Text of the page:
16 comments on “Lens Review: Nikon 200mm f/2 AI-s ED

  1. I remember you once wrote you were waiting for the Nex 9 which ended up being the A7. So I’m curious, are you planning on upgrading to the A7 series and if not, why? I had an Nex 7 prior and I upgraded. It’s quite nice!

    • Hey Rishio! A while back I also wrote a little snippet on the A7 series. Back with the buzz of their announcement, I preordered both the A7/A7r cameras to see which one would suit me better. Don’t get me wrong, they are great cameras (particularly that A7s). However, to make a long story short, the slow frame rate is the biggest concern for my event/sporting shoots. Once you get used to that 10 fps of the NEX-7, it’s hard to go less than half that speed (cancelled both preorders). I am still hoping for either an A7 or A9 series camera that has a faster frame rate (as well as fast write time), but we will see. For now the NEX-7 is still holding up alright. 🙂

      • I upgraded from the nex 7 to the A7r in January before heading to India. I liked it a lot but something about it didn’t sit too well with me. A few weeks ago I sold it and switched to the A7s. Loving it! It’s like a dream camera- fine tuned in the specs the way I like it. The silent shooting mode and high ISO capabilities are particularly wonderful. Got a decent lens lineup also for what I do: Canon fd 20mm f/2.8, Olympus 135mm f/4, Sony 55mm f/1.8, Sony 35mm f/2.8. Awesome to hear your nex 7 is still serving you. I hear you about the fast frame rates, but it doesn’t affect me because I’m kind of a slow cook shooter 🙂 The best part about owning a great camera is to see them worn out from serving well for a long time. It’s just me and the A7s for the next couple years!

      • Awesome to hear, Rishio. Sony really did pull something magic with that A7s. It will definitely be the benchmark for just what a FF low-light camera can do for a good long time. That said, Photokina is right around the corner… 😀

  2. great review Mat, I am gonna buy one to try it onmy canon 6d and shoot rugby and soccer night games under stadium spotlight…you convinced me. These sonies look great but I don’t like smallness in photography equipment.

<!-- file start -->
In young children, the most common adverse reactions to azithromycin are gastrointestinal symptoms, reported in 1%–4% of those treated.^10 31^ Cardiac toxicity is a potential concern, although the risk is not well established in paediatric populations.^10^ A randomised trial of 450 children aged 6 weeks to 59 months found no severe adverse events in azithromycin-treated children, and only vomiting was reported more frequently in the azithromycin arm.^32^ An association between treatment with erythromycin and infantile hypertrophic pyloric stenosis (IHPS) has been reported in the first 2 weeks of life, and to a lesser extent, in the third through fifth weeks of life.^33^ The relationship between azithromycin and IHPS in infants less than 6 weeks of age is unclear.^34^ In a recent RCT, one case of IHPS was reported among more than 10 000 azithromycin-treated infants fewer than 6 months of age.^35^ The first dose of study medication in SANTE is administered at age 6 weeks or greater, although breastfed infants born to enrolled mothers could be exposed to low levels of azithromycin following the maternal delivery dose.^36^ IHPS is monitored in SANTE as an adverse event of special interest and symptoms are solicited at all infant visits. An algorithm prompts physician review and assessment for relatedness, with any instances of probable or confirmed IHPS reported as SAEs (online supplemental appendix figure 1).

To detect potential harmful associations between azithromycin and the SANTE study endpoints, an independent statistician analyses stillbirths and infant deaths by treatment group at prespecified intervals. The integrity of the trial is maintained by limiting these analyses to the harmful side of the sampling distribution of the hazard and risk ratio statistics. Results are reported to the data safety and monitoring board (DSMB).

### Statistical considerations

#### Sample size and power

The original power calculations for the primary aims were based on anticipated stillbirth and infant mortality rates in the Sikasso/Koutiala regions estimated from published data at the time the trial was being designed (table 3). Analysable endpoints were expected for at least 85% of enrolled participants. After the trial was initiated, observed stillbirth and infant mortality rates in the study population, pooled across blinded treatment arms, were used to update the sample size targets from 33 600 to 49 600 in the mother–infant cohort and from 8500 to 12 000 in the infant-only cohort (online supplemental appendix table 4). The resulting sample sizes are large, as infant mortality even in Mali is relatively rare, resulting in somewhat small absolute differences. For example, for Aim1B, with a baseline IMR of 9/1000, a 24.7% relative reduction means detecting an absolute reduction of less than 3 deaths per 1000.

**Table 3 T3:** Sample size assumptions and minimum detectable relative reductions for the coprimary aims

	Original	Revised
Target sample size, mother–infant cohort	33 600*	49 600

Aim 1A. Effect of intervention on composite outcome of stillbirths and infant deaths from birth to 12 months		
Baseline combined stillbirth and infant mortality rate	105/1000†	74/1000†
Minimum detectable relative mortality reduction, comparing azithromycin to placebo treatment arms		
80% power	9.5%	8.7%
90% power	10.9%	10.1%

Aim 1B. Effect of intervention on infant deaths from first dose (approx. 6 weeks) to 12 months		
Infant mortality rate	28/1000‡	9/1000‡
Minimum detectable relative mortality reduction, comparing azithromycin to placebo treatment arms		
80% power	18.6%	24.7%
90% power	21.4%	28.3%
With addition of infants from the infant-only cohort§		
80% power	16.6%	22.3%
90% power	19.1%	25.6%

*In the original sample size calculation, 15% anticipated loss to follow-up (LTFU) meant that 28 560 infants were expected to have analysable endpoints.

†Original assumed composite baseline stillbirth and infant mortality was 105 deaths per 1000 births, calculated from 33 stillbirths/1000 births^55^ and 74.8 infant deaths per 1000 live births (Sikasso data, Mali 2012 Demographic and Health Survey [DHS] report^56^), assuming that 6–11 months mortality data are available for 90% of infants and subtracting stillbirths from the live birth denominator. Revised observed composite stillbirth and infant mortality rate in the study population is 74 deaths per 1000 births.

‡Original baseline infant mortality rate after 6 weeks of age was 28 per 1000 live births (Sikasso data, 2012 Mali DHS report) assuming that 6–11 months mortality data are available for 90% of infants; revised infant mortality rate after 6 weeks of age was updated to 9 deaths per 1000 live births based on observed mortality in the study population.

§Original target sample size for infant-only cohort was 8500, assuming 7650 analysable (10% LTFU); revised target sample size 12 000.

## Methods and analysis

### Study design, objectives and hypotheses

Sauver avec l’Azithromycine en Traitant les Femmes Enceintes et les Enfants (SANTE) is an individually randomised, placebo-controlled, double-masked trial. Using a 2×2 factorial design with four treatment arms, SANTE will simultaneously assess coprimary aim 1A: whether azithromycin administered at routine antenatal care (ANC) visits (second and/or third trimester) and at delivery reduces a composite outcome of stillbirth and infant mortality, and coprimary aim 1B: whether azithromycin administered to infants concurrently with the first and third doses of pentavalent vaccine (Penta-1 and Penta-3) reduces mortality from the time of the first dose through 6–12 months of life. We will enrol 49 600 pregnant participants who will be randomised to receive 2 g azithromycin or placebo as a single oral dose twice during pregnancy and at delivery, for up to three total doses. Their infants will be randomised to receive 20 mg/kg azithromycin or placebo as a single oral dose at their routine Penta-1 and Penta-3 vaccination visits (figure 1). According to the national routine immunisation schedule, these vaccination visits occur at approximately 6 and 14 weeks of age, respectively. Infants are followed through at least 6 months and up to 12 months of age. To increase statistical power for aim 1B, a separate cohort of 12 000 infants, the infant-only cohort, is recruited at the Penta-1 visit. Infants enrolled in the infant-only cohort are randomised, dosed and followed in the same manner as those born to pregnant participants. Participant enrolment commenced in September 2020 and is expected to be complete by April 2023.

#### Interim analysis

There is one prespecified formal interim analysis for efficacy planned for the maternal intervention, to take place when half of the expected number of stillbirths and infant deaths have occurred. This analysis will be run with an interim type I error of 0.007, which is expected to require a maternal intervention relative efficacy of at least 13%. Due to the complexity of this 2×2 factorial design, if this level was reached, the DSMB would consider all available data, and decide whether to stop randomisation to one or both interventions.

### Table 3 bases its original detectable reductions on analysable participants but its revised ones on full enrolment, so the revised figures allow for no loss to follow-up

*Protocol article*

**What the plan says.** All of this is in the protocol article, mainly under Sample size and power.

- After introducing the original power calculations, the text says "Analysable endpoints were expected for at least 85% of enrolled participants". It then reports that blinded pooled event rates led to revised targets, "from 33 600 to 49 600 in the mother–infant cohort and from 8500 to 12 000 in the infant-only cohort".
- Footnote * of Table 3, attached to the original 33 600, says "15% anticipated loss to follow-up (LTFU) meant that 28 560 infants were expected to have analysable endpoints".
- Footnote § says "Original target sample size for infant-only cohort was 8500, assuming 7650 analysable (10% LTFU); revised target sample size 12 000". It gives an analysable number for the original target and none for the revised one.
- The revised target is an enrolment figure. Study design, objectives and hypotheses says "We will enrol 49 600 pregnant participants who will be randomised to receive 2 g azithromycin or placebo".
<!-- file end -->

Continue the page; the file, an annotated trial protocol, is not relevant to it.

• Hey there, glad you liked the review! I am unfamiliar with how well Nikon lenses, especially large aperture primes like the 200mm f/2, will adapt to the full-frame 6d, particularly in regards to achieving accurate focus. Get back to me on how it all works out for you!

  3. Hi Matthew, thanks for your review. I just bought a mint 200mm f2 AI for $700. About 40% of my work is video. As you probably know the AI doesn’t accept rear filters. ND filters for bright exteriors are a must. While 122mm NDs are available they’re expensive. It’s sharp enough wide open but the CA is pretty noticeable. I’m wondering if I should return or sell it and get an AIS for what looks like three times what I paid. Your advice is welcome. Thanks.

    • Hello Iverson, sorry for late reply, I just got internet set up where I live. The AI-s version unfortunately only accepts drop-in rear filters of the “gelatin” type, of which I don’t they make anymore. I can’t seem to find a way to get it to accept screw-in filters. The 400mm f/2.8 AI-s that I have does accept screw in filters in the rear, thankfully. I would recommend you look at some of those square filter sets they usually market towards ultra-wideangle shooters. One of those may fit the bill if you can figure out how to secure it to the end of the massive hoods these things have!

      • Hi Matthew, thanks for the reply. I guess I was under the delusion that the AIS accepted screw-in filters in the rear. I decided to keep the AI anyway. It’s interesting that you suggest the UWA filter systems- I have one and have already asked the manufacturer if they could make an adapter for the 200mm f/2 AI. They’re looking into it. Thanks again.

  4. Excelllent review. I have had one of these superlative lenses for many years and it is my go-to lens for singles portraiture outside where I have plenty of room to work. It is brutally sharp, often requiring a small amount of gaussian blurring to be flattering for female portraiture. Since all of my lenses are AIS Nikkor I have always put a split image/microprism focusing screen in my cameras. My D850 loves this lens!

    • Hey there Scott! Great to hear from you again. I love using this lens on the A7III, the few times I can justify bringing it out! Such a unique rendering at this aperture and focal length, and sharp even wide open. Really perks up at f/2.8 at full frame, but you’re right, for portraiture a little of that softness wide open really helps too.

  5. I love mine, it is my go-to lens (along with my 180mm f/2.8 ED AIS Nikkor for individual outdoor portrait photography.

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